Growth for the world’s largest economies has been uneven according to the index, highlighting the precarious outlook that will form the backdrop for the annual IMF and World Bank meetings this week.
With a second wave of coronavirus undermining efforts to get back to normal, business, household and investor confidence shaken, and little scope for further monetary policy stimulus, most countries still have a long way to go before that production reaches pre-pandemic levels.
“A broad and robust recovery is not on the horizon,” said Professor Eswar Prasad of the Brookings Institution, adding that “the risks of substantial and lasting scarring effects on economies are increasing.”
Meetings will be held virtually from Washington this week. IMF Managing Director Kristalina Georgieva said last week that the recovery from the Covid-19 crisis would be “long, uneven and uncertain.” And prone to setbacks. ”
Economic data around the world is weaker than the worst point of any previous slowdown since the Brookings-FT Tracking Index for Global Economic Recovery (Tiger) began in 2012.
The index compares indicators of real activity, financial markets and confidence with their historical averages for the global economy and for individual countries, capturing how normal the data for the current period is.
He showed that the recovery in advanced economies is far from complete after a historic fall in the spring, and that the situation in emerging markets is much worse with indicators still far from normal levels.
Even though the manufacturing industry has rebounded sharply, boosting global trade, and household spending has generally remained strong as governments in developed economies have replaced lost income with wage subsidies, the outlook for businesses is bleak and bleak. Business, household and investor confidence is weak, threatening to undermine the strength of any recovery.
Prof Prasad said: “Private sector confidence has been damaged, which does not bode well for business investment and job creation.”
However, financial markets remained stable after the initial shock, ensuring they did not amplify the health emergency.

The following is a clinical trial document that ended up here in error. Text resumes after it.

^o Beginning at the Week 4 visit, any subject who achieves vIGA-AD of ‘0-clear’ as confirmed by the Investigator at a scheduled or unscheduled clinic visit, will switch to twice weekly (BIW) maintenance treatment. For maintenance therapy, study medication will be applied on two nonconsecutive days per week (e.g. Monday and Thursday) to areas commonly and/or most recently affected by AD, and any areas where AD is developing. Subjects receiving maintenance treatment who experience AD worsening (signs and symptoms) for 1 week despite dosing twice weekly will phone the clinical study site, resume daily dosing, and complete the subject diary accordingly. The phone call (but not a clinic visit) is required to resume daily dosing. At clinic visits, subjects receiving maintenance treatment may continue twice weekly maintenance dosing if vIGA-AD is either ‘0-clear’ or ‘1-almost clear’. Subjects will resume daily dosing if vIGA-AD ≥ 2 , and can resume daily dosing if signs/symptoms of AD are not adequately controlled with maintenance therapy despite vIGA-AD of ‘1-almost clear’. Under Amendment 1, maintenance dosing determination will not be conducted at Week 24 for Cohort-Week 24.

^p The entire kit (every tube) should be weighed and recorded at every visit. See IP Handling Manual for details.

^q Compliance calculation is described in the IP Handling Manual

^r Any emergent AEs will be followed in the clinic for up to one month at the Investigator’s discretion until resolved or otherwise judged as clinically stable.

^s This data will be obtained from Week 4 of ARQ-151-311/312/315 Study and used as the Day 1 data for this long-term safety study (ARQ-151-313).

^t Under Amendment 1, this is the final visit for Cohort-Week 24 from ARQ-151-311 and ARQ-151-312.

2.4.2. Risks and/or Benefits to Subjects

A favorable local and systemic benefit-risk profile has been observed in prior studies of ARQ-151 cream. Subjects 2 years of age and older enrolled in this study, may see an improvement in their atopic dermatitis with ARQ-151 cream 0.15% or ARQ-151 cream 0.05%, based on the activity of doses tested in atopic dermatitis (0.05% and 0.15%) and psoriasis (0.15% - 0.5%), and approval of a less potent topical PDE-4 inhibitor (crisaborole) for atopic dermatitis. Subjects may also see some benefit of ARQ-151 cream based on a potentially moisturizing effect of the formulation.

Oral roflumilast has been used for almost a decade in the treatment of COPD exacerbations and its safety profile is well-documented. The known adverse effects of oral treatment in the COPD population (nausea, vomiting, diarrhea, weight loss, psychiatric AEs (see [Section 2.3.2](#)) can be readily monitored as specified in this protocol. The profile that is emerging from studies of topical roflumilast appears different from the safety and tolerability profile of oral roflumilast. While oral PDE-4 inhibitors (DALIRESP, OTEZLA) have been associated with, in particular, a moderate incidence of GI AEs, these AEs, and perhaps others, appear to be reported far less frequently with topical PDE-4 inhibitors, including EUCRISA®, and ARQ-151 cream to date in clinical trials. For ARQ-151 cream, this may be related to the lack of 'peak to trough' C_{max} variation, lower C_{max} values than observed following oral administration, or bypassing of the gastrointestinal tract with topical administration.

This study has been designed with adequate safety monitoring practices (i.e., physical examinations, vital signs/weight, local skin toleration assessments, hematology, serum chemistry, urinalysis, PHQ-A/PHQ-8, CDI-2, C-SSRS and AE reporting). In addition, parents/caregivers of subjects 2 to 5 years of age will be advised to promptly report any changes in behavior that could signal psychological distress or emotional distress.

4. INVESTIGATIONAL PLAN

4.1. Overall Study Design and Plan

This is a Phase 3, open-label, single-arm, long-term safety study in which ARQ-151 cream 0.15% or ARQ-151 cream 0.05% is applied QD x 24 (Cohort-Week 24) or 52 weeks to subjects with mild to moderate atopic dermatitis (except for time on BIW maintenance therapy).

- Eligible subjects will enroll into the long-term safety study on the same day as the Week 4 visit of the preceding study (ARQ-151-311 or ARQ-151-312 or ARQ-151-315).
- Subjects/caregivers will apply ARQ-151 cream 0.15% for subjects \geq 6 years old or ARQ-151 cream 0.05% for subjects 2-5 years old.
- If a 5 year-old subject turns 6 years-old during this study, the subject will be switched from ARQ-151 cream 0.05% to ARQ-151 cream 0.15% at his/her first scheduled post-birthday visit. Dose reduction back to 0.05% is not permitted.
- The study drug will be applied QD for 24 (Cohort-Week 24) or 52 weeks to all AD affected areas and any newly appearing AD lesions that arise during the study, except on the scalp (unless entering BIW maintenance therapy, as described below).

Although the recovery has been lukewarm, the world has escaped much greater harm due to the massive use of fiscal policy, Professor Prasad said. Central banks have also done what they can, but monetary policy has been shown to lack ammunition, he said, with the limits of their remaining policy space becoming “increasingly evident.”
“Central banks are in danger of becoming increasingly entangled in their economies through purchases of corporate and government bonds and direct corporate financing, which could make them vulnerable to political pressures and threats to their independence in the future, ”he said.
The United States outperformed many European countries, with unemployment falling over the summer. However, its recovery has slowed in recent months as the country lost control over coronavirus outbreaks and politicians struggled to renew support for jobless households.
In addition to many of the same risks, the euro area faces the threat of deflation; its annual inflation rate recently turned negative. Its recovery has been uneven and linked to the success of the fight against the virus, with Germany performing better than Italy, Spain and France. In all countries, the service sectors have suffered.
In Asia, China is showing the strongest recovery, having regained most of the economic activity it lost when Covid-19 first struck in January and February; despite this, her performance this year will be worse than any since she opened her economy to trade in the early 1980s.
Its success in getting rid of the virus with a severe lockdown and subsequent reopening contrasts with India, which has suffered many more cases and deaths, preventing the economy from functioning.